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Cymbeline - Act 3, scene 1
Last updated: Fri, Jul 31, 2015
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Navigate this workCymbeline - Act 3, scene 1
Act 3, scene 1
Caius Lucius arrives as ambassador from Augustus Caesar, demanding that Cymbeline pay the tribute Britain owes to Rome. With the encouragement of the queen and Cloten, Cymbeline refuses. Caius Lucius pronounces war between Rome and Britain.Enter in state Cymbeline, Queen, Cloten, and Lords at
one door, and, at another, Caius Lucius and Attendants.
1368 Now say, what would Augustus Caesar with us?
1369 When Julius Caesar, whose remembrance yet
1370 Lives in men’s eyes and will to ears and tongues
1371 Be theme and hearing ever, was in this Britain
1372 5 And conquered it, Cassibelan, thine uncle,
1373 Famous in Caesar’s praises no whit less
1374 Than in his feats deserving it, for him
1375 And his succession granted Rome a tribute,
1376 Yearly three thousand pounds, which by thee lately
1377 10 Is left untendered.
QUEEN 1378 And, to kill the marvel,
1379 Shall be so ever.
CLOTEN 1380 There be many Caesars
1381 Ere such another Julius. Britain’s a world
1382 15 By itself, and we will nothing pay
1383 For wearing our own noses.
QUEEN 1384 That opportunity
1385 Which then they had to take from ’s, to resume
1386 We have again.—Remember, sir, my liege,
1387 20 The Kings your ancestors, together with
1388 The natural bravery of your isle, which stands
p. 1031389 As Neptune’s park, ribbed and palèd in
1390 With ⌜rocks⌝ unscalable and roaring waters,
1391 With sands that will not bear your enemies’ boats
1392 25 But suck them up to th’ topmast. A kind of conquest
1393 Caesar made here, but made not here his brag
1394 Of “came, and saw, and overcame.” With shame—
1395 The first that ever touched him—he was carried
1396 From off our coast, twice beaten; and his shipping,
1397 30 Poor ignorant baubles, on our terrible seas
1398 Like eggshells moved upon their surges, cracked
1399 As easily ’gainst our rocks. For joy whereof
1400 The famed Cassibelan, who was once at point—
1401 O, giglet Fortune!—to master Caesar’s sword,
1402 35 Made Lud’s Town with rejoicing fires bright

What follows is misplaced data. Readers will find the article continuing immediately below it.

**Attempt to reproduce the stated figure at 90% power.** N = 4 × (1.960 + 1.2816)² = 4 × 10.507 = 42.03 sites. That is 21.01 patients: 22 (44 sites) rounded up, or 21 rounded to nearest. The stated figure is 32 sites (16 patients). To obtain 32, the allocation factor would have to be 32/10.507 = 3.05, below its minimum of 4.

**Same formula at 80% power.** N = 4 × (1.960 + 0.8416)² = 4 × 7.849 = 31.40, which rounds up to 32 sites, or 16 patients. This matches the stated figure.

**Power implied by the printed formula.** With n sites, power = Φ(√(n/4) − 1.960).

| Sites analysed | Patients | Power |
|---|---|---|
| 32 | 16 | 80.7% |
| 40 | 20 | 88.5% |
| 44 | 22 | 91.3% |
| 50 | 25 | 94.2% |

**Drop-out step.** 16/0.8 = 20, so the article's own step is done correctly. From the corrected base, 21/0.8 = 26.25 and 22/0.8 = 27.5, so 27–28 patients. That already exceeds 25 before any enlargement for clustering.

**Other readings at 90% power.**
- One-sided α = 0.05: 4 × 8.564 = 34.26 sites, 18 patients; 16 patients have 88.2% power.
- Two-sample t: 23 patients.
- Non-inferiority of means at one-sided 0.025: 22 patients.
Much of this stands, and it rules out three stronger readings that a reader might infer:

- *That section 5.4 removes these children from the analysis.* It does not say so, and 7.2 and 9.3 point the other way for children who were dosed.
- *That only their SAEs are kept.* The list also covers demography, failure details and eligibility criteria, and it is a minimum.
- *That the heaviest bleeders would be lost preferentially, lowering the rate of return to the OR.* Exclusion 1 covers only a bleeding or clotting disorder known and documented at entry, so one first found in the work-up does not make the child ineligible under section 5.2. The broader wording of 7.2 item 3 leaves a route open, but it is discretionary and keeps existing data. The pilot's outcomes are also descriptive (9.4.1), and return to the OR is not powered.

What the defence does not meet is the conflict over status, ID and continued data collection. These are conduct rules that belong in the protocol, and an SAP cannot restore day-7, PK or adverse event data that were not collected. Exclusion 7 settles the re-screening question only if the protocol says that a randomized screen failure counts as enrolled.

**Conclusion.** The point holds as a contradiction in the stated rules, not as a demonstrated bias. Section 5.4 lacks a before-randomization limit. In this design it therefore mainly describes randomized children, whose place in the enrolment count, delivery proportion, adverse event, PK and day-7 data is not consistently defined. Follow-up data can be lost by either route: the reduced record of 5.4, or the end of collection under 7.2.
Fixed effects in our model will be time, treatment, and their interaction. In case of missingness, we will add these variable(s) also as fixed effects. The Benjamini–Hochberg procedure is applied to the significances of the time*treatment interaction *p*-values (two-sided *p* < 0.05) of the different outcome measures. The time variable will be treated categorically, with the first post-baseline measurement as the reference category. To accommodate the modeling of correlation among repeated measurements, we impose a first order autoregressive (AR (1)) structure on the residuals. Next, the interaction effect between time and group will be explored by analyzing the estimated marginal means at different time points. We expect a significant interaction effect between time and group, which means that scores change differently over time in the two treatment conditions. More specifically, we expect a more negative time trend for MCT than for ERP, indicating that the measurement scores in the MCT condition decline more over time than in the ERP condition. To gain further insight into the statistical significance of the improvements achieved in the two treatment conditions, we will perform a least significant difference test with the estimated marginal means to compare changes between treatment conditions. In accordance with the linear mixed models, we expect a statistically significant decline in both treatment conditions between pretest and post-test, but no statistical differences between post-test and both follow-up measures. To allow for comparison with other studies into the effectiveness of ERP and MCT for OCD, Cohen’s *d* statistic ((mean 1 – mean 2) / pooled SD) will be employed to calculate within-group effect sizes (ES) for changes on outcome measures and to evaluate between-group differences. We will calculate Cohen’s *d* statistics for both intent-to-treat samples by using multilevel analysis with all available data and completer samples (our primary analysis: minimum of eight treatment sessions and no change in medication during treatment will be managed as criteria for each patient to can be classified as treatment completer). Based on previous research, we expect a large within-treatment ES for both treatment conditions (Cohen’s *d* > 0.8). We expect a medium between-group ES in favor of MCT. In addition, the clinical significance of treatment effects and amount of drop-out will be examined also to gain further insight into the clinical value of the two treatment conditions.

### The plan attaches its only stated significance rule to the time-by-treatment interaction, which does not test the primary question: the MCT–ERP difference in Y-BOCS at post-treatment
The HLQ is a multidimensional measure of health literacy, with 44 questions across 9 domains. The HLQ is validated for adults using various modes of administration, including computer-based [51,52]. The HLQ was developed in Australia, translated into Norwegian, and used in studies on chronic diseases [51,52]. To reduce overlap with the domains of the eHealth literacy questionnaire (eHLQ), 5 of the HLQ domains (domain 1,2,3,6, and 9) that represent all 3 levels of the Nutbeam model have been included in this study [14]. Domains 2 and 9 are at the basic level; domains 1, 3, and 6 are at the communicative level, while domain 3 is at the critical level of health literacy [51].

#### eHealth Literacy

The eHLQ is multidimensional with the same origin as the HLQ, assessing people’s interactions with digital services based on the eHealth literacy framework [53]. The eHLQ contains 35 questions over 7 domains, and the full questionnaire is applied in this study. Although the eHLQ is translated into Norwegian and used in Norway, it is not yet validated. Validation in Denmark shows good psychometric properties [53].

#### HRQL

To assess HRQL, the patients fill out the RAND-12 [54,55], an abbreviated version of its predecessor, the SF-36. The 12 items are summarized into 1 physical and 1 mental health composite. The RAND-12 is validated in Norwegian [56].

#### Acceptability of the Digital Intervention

1403 And Britons strut with courage.
CLOTEN 1404 Come, there’s no more tribute to be paid. Our
1405 kingdom is stronger than it was at that time, and,
1406 as I said, there is no more such Caesars. Other of
1407 40 them may have crooked noses, but to owe such
1408 straight arms, none.
CYMBELINE 1409 Son, let your mother end.
CLOTEN 1410 We have yet many among us can grip as hard
1411 as Cassibelan. I do not say I am one, but I have a
1412 45 hand. Why tribute? Why should we pay tribute? If
1413 Caesar can hide the sun from us with a blanket or
1414 put the moon in his pocket, we will pay him tribute
1415 for light; else, sir, no more tribute, pray you now.
CYMBELINE, ⌜to Lucius⌝ 1416 You must know,
1417 50 Till the injurious Romans did extort
1418 This tribute from us, we were free. Caesar’s ambition,
1419 Which swelled so much that it did almost stretch
1420 The sides o’ th’ world, against all color here
1421 Did put the yoke upon ’s, which to shake off
1422 55 Becomes a warlike people, whom we reckon
1423 Ourselves to be. We do say, then, to Caesar,
1424 Our ancestor was that Mulmutius which
p. 1051425 Ordained our laws, whose use the sword of Caesar
1426 Hath too much mangled, whose repair and franchise
1427 60 Shall, by the power we hold, be our good deed,
1428 Though Rome be therefore angry. Mulmutius made
1429 our laws,
1430 Who was the first of Britain which did put
1431 His brows within a golden crown and called
1432 65 Himself a king.
LUCIUS 1433 I am sorry, Cymbeline,
1434 That I am to pronounce Augustus Caesar—
1435 Caesar, that hath more kings his servants than
1436 Thyself domestic officers—thine enemy.
1437 70 Receive it from me, then: war and confusion
1438 In Caesar’s name pronounce I ’gainst thee. Look
1439 For fury not to be resisted. Thus defied,
1440 I thank thee for myself.
CYMBELINE 1441 Thou art welcome, Caius.
1442 75 Thy Caesar knighted me; my youth I spent
1443 Much under him. Of him I gathered honor,
1444 Which he to seek of me again perforce
1445 Behooves me keep at utterance. I am perfect
1446 That the Pannonians and Dalmatians for
1447 80 Their liberties are now in arms, a precedent
1448 Which not to read would show the Britons cold.
1449 So Caesar shall not find them.
LUCIUS 1450 Let proof speak.
CLOTEN 1451 His Majesty bids you welcome. Make pastime
1452 85 with us a day or two, or longer. If you seek us afterwards
1453 in other terms, you shall find us in our saltwater
1454 girdle; if you beat us out of it, it is yours. If
1455 you fall in the adventure, our crows shall fare the
1456 better for you, and there’s an end.
LUCIUS 1457 90So, sir.
1458 I know your master’s pleasure, and he mine.
1459 All the remain is welcome.